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MARINFORSKHAV-Marine ressurser og miljø - havmiljø

Viral diversity and Interactions in a Changing Environment on Kelp

Alternative title: Diversitet og interaksjon mellom virus og tare i et skiftende miljø

Awarded: NOK 8.7 mill.

Kelps are brown algae from the order Laminariales that predominate along rocky coastal areas with cold and relatively shallow waters around the world. Like other marine photosynthetic organisms, kelps fuel secondary production via macroalgal detritus; thereby supporting complex food webs in coastal zones. Since they grow in dense groupings, like underwater forests, they also provide physical habitat, nursery ground and food for organisms, such as marine mammals, fishes, crabs, sea urchins, mollusks, other algae and epibiota. Kelp forest can alter local oceanography and ecology by dampening wave surge, which influence water flow, coastal erosion, sedimentation, benthic productivity (primary and secondary) and recruitment. Kelp is not just a key species for the marine environment, but also for us. Their multiple industrial applications have led to an increase in the economic importance of seaweed aquaculture. However, 38% of the world's kelp forests have been in decline over the past five decades possibly due to coastal eutrophication and rising sea temperatures, among others. Norwegian Kelp populations have been fluctuating without an obvious reason and, the recent discovery of Phaeoviruses infecting Kelp species opens a new door for studying viral infection as a possible vector for this regime shift. Domesticated seaweeds are more susceptible to abiotic stressors, disease, and parasites. If they are a reservoir for disease, besides the economic burden, they can impact natural populations. ViralICE project therefore aims to find out whether and how kelp viruses affect the natural kelp forest in Norway and kelp aquaculture under the current climate change situation. With help from our Industry partners, IFF and Ocean Forest, we have received kelp samples from Laminaria hyperborea and Saccharina latissima. These kelp species are relevant due to their strong commercial interest in Norway: L. hyperborea as a raw material in alginat production, and S. latissima used for example as animal feed. During 2022, we have been on four research cruises with the research vessel “Hans Brattstrom”. Here we have harvested L. hyperborea and S. latissima at the same locations throughout a full year. Also, since S. latissima grows at more shallow waters compared to L. hyperborea, we have harvested S. latissima from shore at several locations on Haugalandet. We now consider the kelp harvesting for finished, with a total number of 799 samples. From these, 529 samples correspond to S. latissima, and 270 to L. hyperborea, coming from different places along the Norwegian coast (from Troms and Finnmark county, to Rogaland), including the Norwegian fiords (Sognefjorden and Hardangerfjorden). Phaeoviruses have not previously been studied in Norway, but the discovery of Phaeoviruses in kelps from England, makes it likely to find the virus in Norway. To investigate this, DNA has been extracted from the kelp samples, followed by screening for Phaeoviruses using PCR-technology. The results show that most of the kelps contain Phaeoviruses (about 80%), and we have now started sequencing the viral DNA. The DNA-sequences will give us important information on phylogeny and diversity among Phaeoviruses on cultivated and natural kelps in Norway. We have focus on outreaching activities in this research project. The children’s book “Olle Kråkebolle og tareskogens mysterier” was recently published by Vormedal Forlag and is a part of our dissemination plan. Please visit our website to learn more about the ViralICE-project.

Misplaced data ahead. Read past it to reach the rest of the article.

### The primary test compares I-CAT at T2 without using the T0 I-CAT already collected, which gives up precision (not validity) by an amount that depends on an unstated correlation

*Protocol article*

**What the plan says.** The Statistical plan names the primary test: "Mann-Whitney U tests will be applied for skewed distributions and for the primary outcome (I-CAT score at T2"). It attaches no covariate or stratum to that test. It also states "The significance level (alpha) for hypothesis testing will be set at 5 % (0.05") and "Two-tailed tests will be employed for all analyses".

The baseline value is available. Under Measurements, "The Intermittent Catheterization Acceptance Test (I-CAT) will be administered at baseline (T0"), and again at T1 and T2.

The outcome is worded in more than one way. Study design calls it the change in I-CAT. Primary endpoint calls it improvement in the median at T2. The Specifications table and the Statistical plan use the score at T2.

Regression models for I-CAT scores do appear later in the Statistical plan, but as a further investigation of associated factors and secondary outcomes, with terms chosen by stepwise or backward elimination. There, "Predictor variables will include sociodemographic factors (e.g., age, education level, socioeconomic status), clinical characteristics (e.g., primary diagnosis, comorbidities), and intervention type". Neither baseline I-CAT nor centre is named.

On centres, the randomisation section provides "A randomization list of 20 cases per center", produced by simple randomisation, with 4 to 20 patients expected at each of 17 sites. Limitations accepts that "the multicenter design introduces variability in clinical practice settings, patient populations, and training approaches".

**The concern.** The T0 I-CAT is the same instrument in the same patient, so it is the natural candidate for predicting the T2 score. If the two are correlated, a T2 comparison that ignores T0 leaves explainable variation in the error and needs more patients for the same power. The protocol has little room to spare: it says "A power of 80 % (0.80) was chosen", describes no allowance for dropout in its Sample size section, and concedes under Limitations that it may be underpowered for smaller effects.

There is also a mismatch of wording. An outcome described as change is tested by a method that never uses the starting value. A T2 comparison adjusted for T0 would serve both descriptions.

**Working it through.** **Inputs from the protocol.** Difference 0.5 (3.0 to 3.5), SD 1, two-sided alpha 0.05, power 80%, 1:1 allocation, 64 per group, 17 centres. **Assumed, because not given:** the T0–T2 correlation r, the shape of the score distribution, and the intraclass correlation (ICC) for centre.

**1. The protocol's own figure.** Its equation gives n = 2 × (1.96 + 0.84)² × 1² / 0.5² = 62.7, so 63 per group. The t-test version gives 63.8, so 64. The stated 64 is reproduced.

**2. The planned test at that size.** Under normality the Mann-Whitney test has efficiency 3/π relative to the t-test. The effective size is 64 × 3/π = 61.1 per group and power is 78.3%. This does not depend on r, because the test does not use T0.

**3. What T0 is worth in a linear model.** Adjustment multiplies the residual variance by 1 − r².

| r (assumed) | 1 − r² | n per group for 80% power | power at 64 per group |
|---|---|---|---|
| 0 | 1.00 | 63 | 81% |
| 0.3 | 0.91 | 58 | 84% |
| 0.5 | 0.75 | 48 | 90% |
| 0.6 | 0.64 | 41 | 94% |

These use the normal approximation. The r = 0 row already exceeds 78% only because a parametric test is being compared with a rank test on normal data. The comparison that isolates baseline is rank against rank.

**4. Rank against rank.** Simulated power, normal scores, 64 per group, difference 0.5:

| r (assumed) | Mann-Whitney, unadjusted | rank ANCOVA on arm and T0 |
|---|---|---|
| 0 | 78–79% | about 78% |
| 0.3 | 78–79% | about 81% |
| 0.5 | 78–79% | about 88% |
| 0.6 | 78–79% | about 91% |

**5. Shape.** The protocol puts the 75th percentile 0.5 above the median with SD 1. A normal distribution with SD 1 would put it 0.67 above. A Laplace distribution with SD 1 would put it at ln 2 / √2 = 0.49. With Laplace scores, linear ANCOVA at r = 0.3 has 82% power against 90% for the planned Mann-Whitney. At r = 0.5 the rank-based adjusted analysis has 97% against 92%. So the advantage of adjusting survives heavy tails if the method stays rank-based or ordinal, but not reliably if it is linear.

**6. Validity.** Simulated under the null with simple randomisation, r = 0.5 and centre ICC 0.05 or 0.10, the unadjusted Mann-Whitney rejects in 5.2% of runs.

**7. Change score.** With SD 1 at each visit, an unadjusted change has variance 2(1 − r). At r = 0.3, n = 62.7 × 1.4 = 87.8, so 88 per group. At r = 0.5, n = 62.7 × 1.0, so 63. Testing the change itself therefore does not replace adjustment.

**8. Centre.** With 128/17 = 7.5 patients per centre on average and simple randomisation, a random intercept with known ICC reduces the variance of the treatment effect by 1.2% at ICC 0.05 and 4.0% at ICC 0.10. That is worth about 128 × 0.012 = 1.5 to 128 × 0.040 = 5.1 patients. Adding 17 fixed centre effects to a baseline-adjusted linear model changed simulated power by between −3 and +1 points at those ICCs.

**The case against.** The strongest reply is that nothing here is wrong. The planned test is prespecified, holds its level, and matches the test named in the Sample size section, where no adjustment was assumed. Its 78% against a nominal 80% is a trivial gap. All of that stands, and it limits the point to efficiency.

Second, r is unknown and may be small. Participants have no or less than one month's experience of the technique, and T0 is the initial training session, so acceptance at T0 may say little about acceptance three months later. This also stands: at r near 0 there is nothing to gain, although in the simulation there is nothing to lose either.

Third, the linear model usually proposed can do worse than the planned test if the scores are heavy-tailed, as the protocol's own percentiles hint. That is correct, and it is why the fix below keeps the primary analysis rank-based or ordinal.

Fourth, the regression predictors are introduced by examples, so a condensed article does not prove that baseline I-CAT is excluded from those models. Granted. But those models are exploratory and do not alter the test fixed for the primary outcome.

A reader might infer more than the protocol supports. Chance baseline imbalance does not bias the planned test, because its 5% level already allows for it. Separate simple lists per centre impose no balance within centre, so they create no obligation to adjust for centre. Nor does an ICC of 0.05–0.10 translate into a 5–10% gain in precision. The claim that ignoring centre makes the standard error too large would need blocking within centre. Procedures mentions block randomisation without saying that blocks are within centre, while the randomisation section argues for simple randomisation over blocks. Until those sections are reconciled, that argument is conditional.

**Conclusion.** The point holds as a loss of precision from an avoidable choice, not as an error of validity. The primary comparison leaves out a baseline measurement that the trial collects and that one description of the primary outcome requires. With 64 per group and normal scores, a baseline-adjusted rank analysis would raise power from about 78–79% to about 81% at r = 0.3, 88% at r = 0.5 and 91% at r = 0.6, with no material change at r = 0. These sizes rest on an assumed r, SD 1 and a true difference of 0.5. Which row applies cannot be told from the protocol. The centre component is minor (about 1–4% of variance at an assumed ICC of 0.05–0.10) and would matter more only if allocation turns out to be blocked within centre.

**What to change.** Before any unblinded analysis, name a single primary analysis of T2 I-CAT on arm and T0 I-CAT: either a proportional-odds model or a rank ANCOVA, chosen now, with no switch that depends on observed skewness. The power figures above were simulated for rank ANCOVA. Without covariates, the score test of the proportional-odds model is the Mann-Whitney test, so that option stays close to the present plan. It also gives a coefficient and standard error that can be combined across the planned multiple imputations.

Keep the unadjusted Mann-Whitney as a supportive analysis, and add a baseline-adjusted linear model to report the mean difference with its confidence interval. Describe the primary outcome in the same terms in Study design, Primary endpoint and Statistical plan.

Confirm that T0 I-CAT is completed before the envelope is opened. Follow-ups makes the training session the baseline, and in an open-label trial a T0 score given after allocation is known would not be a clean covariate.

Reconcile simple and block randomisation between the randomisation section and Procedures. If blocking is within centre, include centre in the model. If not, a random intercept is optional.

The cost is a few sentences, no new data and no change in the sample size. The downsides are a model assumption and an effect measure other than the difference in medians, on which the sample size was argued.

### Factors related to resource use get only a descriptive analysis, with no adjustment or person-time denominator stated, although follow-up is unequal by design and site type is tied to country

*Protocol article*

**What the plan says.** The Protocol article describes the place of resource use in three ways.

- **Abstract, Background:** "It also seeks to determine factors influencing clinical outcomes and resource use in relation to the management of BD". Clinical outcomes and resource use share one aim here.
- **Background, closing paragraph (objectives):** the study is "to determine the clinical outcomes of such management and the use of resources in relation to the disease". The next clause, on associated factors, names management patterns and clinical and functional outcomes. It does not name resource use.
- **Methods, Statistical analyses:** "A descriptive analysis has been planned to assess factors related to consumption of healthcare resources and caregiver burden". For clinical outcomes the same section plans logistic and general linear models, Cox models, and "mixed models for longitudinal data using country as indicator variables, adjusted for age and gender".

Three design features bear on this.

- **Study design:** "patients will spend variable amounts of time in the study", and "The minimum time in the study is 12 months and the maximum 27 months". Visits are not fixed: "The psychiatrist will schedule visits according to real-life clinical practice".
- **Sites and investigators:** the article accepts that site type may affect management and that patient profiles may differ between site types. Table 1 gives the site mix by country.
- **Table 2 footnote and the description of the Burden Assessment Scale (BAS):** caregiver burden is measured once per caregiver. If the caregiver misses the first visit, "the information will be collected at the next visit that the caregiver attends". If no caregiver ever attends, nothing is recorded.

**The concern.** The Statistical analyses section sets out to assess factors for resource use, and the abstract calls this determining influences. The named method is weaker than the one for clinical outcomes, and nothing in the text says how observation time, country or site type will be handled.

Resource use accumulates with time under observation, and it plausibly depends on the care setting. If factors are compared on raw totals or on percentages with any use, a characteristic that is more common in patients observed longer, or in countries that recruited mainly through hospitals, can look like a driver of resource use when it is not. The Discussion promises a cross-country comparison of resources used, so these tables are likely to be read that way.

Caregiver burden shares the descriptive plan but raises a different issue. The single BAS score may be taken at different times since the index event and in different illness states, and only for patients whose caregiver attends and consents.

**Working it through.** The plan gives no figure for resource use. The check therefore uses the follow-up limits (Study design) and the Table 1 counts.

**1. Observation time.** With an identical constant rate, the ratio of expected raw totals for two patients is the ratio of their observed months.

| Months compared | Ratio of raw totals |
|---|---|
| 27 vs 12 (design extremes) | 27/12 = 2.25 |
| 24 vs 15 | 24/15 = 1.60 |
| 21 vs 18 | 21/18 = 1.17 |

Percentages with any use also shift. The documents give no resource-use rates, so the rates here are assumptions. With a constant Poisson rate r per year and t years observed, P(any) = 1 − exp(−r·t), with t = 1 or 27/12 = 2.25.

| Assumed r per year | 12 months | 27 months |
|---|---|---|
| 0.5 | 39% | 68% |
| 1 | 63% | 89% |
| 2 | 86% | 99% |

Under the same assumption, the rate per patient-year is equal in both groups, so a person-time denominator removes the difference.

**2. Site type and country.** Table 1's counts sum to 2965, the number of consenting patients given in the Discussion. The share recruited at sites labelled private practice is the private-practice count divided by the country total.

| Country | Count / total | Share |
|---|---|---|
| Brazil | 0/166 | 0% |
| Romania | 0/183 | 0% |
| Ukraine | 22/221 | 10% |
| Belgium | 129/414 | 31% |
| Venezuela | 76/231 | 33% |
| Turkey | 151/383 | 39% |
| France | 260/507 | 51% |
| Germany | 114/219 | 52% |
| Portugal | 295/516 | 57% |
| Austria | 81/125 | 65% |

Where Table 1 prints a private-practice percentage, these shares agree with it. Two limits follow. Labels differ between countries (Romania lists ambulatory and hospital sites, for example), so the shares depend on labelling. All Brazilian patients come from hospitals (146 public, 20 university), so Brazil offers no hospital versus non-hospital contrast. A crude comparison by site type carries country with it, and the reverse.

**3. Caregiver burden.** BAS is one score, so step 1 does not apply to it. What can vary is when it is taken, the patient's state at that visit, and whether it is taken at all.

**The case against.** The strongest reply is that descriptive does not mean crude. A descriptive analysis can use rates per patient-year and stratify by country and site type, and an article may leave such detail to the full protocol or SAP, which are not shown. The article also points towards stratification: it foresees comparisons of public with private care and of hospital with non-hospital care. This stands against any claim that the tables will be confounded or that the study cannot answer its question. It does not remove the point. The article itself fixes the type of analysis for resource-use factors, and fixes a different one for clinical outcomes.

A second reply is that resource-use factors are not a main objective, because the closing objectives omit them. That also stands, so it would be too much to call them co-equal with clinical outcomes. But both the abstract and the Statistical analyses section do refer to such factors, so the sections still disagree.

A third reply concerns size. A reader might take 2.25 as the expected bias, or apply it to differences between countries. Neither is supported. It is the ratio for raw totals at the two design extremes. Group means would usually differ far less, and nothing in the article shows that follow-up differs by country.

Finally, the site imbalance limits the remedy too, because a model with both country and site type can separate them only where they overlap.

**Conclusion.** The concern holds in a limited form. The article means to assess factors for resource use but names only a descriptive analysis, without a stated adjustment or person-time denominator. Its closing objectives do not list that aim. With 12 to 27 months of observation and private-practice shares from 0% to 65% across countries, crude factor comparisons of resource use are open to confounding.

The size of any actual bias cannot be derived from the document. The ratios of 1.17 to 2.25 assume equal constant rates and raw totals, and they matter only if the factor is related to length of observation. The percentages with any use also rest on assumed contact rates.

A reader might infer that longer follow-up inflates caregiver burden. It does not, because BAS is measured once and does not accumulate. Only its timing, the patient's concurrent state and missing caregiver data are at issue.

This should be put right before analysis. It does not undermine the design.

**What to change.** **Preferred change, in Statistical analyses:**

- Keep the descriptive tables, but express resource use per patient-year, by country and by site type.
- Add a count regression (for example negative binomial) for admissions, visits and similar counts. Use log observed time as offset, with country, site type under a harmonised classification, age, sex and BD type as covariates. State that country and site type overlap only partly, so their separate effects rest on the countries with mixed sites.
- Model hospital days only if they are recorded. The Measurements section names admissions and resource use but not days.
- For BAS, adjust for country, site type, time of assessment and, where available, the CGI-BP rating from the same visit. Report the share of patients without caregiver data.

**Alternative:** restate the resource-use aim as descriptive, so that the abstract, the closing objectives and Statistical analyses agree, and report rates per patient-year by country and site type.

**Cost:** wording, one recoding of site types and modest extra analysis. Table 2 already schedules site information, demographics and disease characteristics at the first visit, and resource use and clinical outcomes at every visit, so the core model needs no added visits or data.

Being the most abundant and diverse entities in planet Earth, marine viruses have been proved to control their host populations, acting as driving force for the inter- and intra-species competition and succession. Their outstanding roles in food webs, competitive interactions, biodiversity patterns, and the regulation of keystone species, manifest therefore, their contribution structuring ecological communities and impacting ecosystem functioning. However, we still do not completely understand how viruses interact with their hosts. Kelp forest (brown algae from the order Laminariales) impacts local oceanography and ecology, and constitute enormous energy sources for coastal benthic secondary production supporting fisheries worldwide; from temperate, to polar rocky ecosystems. Kelp deforestation has been reported globally and, after the recent discovery of Phaeoviruses on kelp, viral diseases should be taken into consideration. Evidence posses that host-pathogen interactions will become more frequent and intense in the future, leading to higher virus multiplication rates, increased transmission and host species jumps. Wild seaweed domestication is making crops more susceptible to abiotic stressors, disease and parasites, and these may act as a disease reservoir which could impact natural populations. Therefore, viral infection could not only affect natural kelp forest, but also impact the Norwegian blue bioeconomy. ViralICE has been designed to throw some light into viral diseases that could potentially affect kelp communities and relevant species to the Norwegian industry. This project intends to contribute with Phaeoviral infection knowledge in brown algae, and we will: 1) study Phaeoviral diversity, 2) study the Phaeoviral host-range, 3) study the potential ecological consequences of climate change on algal-pathogen interactions, and 4) build relevant networks between research communities, industry and government.

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MARINFORSKHAV-Marine ressurser og miljø - havmiljø